Now that an entire generation that has grown up with dedicated, high speed internet and little kids are being taught computer code as a second language, let’s take a look back to the way things used to be.
Believe it or not, it used to take a few minutes just to connect to the internet. Your computer needed to be located in close proximity to something called a phone jack. You were assigned a phone number by your internet service provider. You’d program that phone number into your computer and your modem would call the number to connect you. If there was a line available, you’d be connected. If not, you’d hear a busy signal and have to try again later.
The nostalgic sound of a modem connecting to the internet now rivals the sound of a phonograph needle landing on a record album or the clickety-clack of a typewriter.
This is a time before everyone had a smart phone. People depended on their home phones. The problem was – if you were online – you were tying up your phone line. Many families ordered second and third phone lines. If you only had one phone line and Call Waiting, you had to remember to disable Call Waiting before you connected to the internet. If you forgot and someone called while you were online, your connection would be interrupted.
I worked for the phone company in the 90’s and made a habit of offering voicemail as a less expensive alternative to a second phone line. If you only had one phone line and were online, incoming calls could go to voicemail. When you were done your session, you could pick up the phone and listen for a stutter dial tone – that’s how you knew you had a message. But a stutter dial tone wasn’t compatible with a dialup modem, so it was necessary to clear out your voicemail messages before you went back online.
Items I had to deal with on a daily basis while working for the phone company in the 90’s:
- Customers calling to complain that their phone lines couldn’t match the “speed” of their new 56k modem
- Customers calling in with thousand dollar phone bills. AOL ads made you wonder how many hours were actually in a month. But just because the hours were free didn’t mean the AOL phone number was a local call.
- Individuals ordering 10+ phone lines in an effort to become Internet Service Providers
A little later on:
- Individuals ordering T1s, thinking that they could resell internet to their neighbors who had no access to DSL or cable internet
- The daily call from some goof asking for “T3” pricing
- Telling 20 people a day that DSL wasn’t available
- The random call from some Microsoft employee ordering frame relay to his or her home on Bainbridge Island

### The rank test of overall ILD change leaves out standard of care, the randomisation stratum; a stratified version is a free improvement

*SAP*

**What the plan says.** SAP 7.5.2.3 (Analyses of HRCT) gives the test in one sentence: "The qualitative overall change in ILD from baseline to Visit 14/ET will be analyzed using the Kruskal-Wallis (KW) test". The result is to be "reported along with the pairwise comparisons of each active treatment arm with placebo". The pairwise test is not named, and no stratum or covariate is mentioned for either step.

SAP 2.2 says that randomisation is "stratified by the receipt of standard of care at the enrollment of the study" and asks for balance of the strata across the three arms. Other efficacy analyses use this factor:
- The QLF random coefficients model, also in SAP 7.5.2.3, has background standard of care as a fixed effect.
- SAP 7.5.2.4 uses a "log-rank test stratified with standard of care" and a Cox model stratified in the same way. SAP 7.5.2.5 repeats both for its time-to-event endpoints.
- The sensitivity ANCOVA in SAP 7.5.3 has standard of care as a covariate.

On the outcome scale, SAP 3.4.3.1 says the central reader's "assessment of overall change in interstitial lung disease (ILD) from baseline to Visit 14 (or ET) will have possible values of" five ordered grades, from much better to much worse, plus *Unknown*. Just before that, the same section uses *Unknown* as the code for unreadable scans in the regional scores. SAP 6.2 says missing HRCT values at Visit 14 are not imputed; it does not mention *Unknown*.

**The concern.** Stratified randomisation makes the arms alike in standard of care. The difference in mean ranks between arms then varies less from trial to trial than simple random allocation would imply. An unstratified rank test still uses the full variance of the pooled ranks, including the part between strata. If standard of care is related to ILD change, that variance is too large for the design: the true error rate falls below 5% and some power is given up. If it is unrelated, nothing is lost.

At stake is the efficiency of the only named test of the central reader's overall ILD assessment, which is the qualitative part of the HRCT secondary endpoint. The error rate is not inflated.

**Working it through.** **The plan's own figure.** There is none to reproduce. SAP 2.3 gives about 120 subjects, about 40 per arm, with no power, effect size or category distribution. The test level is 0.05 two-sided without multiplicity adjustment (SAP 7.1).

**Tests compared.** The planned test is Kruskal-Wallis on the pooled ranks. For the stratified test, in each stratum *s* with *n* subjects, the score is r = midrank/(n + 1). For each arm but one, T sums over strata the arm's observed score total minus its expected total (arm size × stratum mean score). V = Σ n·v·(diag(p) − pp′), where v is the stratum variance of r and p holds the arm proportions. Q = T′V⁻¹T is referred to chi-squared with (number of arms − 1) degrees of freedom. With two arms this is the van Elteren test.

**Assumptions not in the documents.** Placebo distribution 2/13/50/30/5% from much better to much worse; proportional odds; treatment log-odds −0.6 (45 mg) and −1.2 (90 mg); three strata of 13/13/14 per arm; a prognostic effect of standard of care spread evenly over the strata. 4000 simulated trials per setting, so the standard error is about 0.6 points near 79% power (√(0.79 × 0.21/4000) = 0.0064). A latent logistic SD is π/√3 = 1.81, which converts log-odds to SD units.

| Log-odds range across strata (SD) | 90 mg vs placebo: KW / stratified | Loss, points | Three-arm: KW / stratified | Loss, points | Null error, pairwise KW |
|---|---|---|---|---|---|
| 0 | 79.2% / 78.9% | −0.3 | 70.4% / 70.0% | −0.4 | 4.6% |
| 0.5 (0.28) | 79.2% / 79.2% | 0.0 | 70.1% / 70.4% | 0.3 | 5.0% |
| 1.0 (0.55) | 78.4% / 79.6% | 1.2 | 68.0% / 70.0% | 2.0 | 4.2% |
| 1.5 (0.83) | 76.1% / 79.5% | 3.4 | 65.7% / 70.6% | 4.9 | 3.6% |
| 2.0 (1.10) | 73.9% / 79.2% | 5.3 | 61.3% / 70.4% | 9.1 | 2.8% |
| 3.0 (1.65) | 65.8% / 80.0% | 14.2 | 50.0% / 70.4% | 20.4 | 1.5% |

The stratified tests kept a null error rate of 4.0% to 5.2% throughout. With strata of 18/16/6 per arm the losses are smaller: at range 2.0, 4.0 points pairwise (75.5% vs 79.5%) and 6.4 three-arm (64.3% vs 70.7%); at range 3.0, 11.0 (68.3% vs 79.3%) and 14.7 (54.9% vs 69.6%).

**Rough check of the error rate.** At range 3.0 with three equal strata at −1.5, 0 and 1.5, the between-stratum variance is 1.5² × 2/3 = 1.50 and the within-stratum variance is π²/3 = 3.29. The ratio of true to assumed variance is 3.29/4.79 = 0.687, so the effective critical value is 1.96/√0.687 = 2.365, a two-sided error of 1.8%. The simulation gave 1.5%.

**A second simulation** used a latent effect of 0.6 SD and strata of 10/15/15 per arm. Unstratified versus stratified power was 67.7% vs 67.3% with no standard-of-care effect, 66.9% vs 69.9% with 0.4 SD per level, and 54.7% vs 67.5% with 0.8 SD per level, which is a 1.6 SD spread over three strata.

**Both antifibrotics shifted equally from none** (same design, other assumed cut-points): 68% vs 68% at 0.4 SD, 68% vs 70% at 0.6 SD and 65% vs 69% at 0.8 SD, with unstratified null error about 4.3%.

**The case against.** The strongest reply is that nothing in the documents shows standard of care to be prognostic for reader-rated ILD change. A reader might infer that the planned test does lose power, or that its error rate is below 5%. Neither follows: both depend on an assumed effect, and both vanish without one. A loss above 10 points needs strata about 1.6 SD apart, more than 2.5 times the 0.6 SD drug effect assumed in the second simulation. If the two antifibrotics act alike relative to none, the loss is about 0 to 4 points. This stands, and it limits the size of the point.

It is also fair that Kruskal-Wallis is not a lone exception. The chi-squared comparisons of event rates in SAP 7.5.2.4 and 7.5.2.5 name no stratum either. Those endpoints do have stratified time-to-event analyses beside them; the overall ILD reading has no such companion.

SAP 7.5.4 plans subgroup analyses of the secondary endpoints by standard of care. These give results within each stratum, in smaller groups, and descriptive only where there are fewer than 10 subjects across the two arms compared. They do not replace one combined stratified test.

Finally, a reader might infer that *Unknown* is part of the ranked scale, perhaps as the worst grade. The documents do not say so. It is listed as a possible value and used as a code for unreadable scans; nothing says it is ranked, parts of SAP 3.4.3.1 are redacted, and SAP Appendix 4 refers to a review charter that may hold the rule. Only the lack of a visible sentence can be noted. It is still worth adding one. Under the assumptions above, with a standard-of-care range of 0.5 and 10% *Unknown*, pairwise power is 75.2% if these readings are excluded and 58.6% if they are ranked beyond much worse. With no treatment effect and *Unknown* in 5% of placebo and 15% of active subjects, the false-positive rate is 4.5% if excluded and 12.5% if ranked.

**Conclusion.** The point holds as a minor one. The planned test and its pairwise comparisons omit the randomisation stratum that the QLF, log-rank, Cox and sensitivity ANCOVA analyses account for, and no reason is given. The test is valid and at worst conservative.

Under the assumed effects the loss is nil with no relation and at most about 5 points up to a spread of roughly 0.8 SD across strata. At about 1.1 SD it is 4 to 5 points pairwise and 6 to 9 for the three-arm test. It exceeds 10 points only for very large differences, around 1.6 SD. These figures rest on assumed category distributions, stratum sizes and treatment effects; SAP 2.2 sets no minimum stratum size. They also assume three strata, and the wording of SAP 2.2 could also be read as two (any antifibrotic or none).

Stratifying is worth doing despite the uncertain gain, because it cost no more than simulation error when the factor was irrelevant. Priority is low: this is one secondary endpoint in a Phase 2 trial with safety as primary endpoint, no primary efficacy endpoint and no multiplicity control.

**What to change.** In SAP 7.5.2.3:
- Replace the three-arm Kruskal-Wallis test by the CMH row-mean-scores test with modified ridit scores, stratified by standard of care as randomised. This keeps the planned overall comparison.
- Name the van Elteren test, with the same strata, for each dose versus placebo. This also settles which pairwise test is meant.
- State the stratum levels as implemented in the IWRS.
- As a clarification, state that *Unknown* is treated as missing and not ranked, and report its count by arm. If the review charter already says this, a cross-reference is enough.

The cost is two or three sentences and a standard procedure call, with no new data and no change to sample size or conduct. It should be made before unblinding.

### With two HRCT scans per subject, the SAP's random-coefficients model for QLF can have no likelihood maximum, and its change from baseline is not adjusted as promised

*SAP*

In the beginning there was no YouTube, no podcasts and you had to speak to a human to purchase car insurance. You might find yourself waiting 2+ minutes for an image to appear on your computer screen while your TV in the next room was delivering live video from a sporting or noteworthy event. It was interesting how much we put up with to access pixelated images and printed words. But in less than 20 years the internet has all but eliminated:
- Classified ads
- Hand written letters
- The Yellow Pages
- Directory Information
- Newspaper delivery
And is chipping away at:
- Postal delivery
- Brochures and fliers
- Any physical form of music and video
It was like everyone understood the potential of the internet in its infancy and knew to jump onboard (or online) or miss the boat. Thanks to the internet, we have access to a dynamic source of information, 24 hours a day, 7 days a week. We can purchase just about anything imaginable, at anytime, day or night, without leaving our homes.
When I was a teenager, I used to drive 20 minutes to Bill Battey’s because the store had the best selection of running shoes. But there was a good chance that Battey’s wouldn’t have my size in the shoe I wanted and I’d return home an hour and half later empty handed. Now I can find the best price and selection in minutes and receive my shoes the next day.
When I was kid and needed to write a report for school, I had to get my mom to drive me to the library. If the library was closed or some other kid was using the encyclopedia I needed, I was out of luck. Now a student with access to the internet is just a few clicks away from more information than the information contained in a thousand libraries.
There was a time when you had one place to call for phone service and the internet barely existed. Now you can access CarrierBid.com and request pricing from a single source and start a carrier bidding war. Providers like Verizon, CenturyLink, Comcast and Time Warner Cable will bid on your services and you’ll receive the best pricing and terms available.
More information, contact CarrierBid today or complete the form on the right side of this page.